Mizhir asserts that the removal action was completed on May 20, 1995, but the invoices from the cleanup clearly show that work was performed as late as August 4, 1995. Mizhir argues that 90% of the oil removal was completed before May 20 and that any action taken after that time was not part of the removal action.
By statute the government may recover all "removal costs" including 1) the cost of "containment and removal of oil or a hazardous substance from water ... or the taking of other actions as may be necessary to minimize or mitigate damage to the public health or welfare ..." and 2) costs of directing and monitoring all actions to remove a discharge including monitoring activities. 33 U.S.C. §§ 2701(30) and 2702; United States v. Hyundai Merchant Marine Co., 172 F.3d 1187, 1189 (9th Cir. 1999).
Clean Harbors, the company retained to perform the work, conducted cleanup work on seven occasions after May 22, 1995 (three years prior to filing) and all work was completed on August 4, 1995, well within the three-year statute of limitations period. Mizhir's argument that work was complete by May 20, 1995 is groundless. Even though the date upon which removal work was completed is a question of fact, no reasonable jury could find that the government filed this action more than three years after the completion of the oil removal.
2. Third Party at Fault
Mizhir also claims there is a third person at fault for the accident thus exonerating him. The relevant portion of Section 2703(a) of Title 33 provides:
A responsible party is not liable for removal costs or damages ... if the responsible party establishes, by a preponderance of the evidence, that the discharge ... of oil and the resulting damages or removal costs were caused solely by ...
(3) an act or omission of a third party, other than an employee or agent of the responsible party or a third party whose act or omission occurs in connection with any contractual relationship with the responsible party ... if the responsible party establishes, by a preponderance of the evidence, that the responsible party
(A) exercised due care with respect to the oil concerned, taking into consideration the characteristics of the oil *128 and in light of all relevant facts and circumstances; and
(B) took precautions against foreseeable acts or omissions of any such third party and the foreseeable consequences of those acts or omissions ...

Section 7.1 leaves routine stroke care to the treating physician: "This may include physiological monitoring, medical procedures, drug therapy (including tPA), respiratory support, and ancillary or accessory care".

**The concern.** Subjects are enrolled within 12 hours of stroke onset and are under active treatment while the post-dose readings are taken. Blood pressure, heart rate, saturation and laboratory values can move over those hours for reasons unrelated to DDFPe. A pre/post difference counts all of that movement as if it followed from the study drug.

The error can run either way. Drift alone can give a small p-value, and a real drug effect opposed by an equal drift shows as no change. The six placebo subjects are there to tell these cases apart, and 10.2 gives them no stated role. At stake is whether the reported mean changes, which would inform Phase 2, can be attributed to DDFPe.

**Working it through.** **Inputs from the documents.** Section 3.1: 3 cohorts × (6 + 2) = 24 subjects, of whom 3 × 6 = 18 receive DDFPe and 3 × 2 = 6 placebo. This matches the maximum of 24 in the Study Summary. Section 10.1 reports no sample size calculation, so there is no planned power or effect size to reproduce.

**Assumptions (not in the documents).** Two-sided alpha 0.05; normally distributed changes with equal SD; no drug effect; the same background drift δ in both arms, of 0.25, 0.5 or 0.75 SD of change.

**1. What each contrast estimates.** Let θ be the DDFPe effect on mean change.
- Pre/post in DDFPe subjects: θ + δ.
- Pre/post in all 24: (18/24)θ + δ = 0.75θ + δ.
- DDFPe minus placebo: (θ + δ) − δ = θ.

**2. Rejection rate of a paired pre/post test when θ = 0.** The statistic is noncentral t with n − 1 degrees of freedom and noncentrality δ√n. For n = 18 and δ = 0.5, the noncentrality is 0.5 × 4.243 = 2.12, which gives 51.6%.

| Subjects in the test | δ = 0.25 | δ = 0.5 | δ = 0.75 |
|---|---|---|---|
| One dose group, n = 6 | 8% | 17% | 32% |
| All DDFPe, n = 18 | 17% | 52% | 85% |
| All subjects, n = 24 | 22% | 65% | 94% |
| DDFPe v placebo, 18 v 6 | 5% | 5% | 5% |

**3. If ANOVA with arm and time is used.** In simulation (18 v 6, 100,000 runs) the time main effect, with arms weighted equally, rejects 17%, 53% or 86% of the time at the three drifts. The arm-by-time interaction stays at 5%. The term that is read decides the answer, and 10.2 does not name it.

Thus, if the oil discharge and the resulting damages were caused solely by an act or omission of a third party and the responsible party was not himself negligent, it is a complete defense to the collection of removal costs. Where the third party is an employee, agent or otherwise in a contractual relationship with the responsible party, however, that provision does not apply. Id. Nor does that provision apply if the responsible party is himself negligent. Id.
Mizhir contends that service of the truck brakes at Bergevin's on the day before the accident was negligent and that the failure of the brakes which caused that accident is attributable to Bergevin's and not to him.
The government response is twofold. First, the government persuasively argues that Bergevin's was an agent of Mizhir because the two were in a contractual relationship. Section 2703(a) (3) exempts from the third party defense any agent or party in a contractual relationship with the responsible party. See also United States v. J.R. Nelson Vessel, Ltd., 1 F. Supp. 2d 172 (E.D.N.Y.1998); International Marine Carriers v. Oil Spill Liability Trust Fund, 903 F. Supp. 1097 (S.D.Tex.1994). Thus, Mizhir cannot, as a matter of law, avail himself of that defense.
The government also contends that, even if Bergevin's were found not to be an agent or otherwise in a contractual relationship with Mizhir, Section 2703 affords a third party defense only if Mizhir himself was not negligent. The service records from Bergevin's indicate that its mechanic inspected the truck and told Mizhir the brakes were "unsafe" and "not to drive truck."
Clearly, Mizhir was aware of the dangerous condition of his brakes and that it was foreseeable that they might fail. A reasonable jury could not find that Mizhir was not at least partly at fault for the accident and subsequent oil spill on December 21, 1994. For those two reasons, Mizhir cannot reasonably assert the third party defense provided by Section 2703.
For the reasons set forth in the Memorandum above:
1. the motion of the plaintiff, the United States, for summary judgment (Docket No. 11) is ALLOWED; and
2. the cross motion of the defendant, George Mizhir d/b/a Mizhir Oil Company, for summary judgement (Docket No. 14) is DENIED AS MOOT.
 The Coast Guard administers the Oil Spill Liability Trust Fund which pays the costs of oil spill cleanups before reimbursement is sought.
 All amounts rounded to the nearest dollar.
 There is some evidence that the OPA grew out of the Clean Water Act and that, therefore, Congress intended to incorporate the same term in both Acts. See Complaint of MetLife Capital Corp. v. M/V EMILY S., 132 F.3d 818, 820 (1st Cir.1997).